Seller’s Guide to Kitchen Remodeling on a Budget

Finding the right contractor

It’s important to choose a general contractor who comes highly recommended, is professional, and above all is someone you can trust. The best way to handle payment is to pay no more than 30 percent up front, in order to cover startup materials—you and your contractor can work out a schedule of payments based on the completion of the job. And don’t forget to specify every detail of the project before it’s even started—be specific about what kind of countertop material, hardware, or flooring you want to avoid over-paying for unnecessarily high-end choices.

Repair or replace?

Cabinets: Although new cabinets often comprise at least half of a kitchen remodel budget, it may be a more cost-effective choice to sand down the faces, paint or stain, and replace all hardware. However, if the cabinets are no longer in good shape or even falling apart, your best bet is to completely replace them.

Appliances: The refrigerator is the most noticeable and helpful appliance to upgrade when you’re putting your home on the market. The general rule of thumb is that if it’s not working, you need to replace it. If you do choose to replace, make sure that the new appliance matches the ones you plan on leaving as-is.

Lighting: Because light fixtures are usually the least expensive items to replace, it may be best to do so, especially if the fixtures you have are outdated. Try to choose fixtures with LED bulbs for energy efficiency and dimmer switches.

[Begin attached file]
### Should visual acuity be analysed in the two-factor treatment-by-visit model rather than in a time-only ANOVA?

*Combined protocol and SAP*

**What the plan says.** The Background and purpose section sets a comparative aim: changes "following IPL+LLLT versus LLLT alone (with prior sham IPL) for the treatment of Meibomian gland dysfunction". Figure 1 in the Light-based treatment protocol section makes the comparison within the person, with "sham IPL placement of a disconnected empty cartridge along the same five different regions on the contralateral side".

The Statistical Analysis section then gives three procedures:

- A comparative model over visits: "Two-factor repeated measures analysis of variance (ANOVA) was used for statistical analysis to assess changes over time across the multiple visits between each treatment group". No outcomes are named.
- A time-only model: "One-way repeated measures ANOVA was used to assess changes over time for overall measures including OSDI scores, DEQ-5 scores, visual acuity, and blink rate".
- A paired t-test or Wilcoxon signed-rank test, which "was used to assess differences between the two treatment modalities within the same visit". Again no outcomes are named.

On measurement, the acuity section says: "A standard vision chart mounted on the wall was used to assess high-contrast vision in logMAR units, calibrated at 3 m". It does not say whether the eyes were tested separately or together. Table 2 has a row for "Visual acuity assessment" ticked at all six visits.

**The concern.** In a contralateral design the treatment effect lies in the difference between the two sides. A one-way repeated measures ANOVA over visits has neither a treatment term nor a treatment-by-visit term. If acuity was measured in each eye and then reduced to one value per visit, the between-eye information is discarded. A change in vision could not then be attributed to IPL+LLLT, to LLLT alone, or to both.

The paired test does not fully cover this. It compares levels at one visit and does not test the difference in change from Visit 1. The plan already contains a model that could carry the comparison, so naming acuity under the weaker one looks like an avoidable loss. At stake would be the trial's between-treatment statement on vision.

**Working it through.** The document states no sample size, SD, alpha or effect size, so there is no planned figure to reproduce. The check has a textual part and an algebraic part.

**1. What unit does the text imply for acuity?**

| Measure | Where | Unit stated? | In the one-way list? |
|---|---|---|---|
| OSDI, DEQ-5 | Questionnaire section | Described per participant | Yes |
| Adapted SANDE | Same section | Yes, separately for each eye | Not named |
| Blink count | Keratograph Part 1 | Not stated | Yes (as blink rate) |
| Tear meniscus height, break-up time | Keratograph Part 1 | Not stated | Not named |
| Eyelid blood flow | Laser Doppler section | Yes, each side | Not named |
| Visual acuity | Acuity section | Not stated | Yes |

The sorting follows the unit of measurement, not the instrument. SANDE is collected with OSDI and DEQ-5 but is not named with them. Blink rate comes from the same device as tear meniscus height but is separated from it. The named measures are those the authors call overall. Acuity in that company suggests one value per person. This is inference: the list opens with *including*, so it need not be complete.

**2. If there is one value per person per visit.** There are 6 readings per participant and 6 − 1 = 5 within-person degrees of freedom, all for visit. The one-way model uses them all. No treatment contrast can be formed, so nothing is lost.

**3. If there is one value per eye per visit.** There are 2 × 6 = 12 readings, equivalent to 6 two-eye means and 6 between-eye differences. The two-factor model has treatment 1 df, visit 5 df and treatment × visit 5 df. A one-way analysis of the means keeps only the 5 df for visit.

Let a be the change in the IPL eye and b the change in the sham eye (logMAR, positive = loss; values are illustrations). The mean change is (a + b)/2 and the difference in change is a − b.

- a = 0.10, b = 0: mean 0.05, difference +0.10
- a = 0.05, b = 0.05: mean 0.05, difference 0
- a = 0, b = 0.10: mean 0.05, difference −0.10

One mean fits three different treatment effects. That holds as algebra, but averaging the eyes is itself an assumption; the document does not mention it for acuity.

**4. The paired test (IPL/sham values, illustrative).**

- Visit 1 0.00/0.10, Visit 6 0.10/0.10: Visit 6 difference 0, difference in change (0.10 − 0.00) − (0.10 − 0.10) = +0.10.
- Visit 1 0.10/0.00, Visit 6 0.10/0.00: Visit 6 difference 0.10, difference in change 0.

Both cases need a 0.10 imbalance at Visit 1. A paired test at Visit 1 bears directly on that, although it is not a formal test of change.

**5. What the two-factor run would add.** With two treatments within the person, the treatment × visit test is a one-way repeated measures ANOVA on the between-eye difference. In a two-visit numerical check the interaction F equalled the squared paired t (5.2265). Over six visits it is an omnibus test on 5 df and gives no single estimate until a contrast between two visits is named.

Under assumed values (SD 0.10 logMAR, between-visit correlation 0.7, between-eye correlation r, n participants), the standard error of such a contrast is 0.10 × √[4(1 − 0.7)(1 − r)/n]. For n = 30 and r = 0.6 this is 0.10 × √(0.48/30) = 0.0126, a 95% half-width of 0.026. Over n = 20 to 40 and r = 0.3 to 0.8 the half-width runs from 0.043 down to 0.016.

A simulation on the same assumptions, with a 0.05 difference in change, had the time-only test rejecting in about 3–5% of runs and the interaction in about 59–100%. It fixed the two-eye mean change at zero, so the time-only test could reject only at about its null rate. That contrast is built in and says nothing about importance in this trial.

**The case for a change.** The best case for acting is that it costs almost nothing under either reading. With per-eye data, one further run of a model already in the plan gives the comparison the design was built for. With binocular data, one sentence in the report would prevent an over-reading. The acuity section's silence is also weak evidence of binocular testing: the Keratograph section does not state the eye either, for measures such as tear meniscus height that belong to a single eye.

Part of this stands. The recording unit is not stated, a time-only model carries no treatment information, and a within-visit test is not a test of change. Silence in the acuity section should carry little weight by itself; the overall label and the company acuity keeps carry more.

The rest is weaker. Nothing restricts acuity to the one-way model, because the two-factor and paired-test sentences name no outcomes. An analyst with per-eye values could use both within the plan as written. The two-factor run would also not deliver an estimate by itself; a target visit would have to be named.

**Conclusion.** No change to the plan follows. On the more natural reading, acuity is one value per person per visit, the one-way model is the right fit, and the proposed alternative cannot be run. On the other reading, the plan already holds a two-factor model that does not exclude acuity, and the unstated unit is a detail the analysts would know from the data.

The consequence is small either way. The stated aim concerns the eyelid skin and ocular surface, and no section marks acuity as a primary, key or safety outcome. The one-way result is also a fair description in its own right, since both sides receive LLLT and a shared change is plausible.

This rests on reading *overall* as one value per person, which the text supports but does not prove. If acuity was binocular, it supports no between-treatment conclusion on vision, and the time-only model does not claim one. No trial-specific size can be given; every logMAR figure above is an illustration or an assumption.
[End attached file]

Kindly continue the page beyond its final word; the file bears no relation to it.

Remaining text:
Countertops: There are more affordable countertop laminates available than ever, many of which can appear high-end. Consider replacing your countertops if they show wear-and-tear, but don’t assume you’ll have to splurge on high-quality granite or soapstone.


Making it a personal DIY project: Unless you are actually a general contractor, leave this job to a qualified professional. Kitchen remodeling is time-consuming, often complicated, and too expensive to risk making a beginner’s mistake on.

Going overboard with upgrades: There’s a difference between improving your kitchen so that it will appeal to buyers, and transforming it into the most technologically-advanced kitchen in the neighborhood. For example, a brand-new conventional stove can be purchased under $800 that does the job and will satisfy most—there’s no need to buy the flashiest model of induction range, which could run you $3,000 and up.

Neglecting the details: Although high-quality countertops and appliances are often the first thing a buyer will notice during an initial walk-through, you’ll want to make sure that the job is done right. You may have chosen beautiful cabinet faces, but if the sides or hardware are made with weaker materials, there’s no telling how long it might take for them to become crooked.

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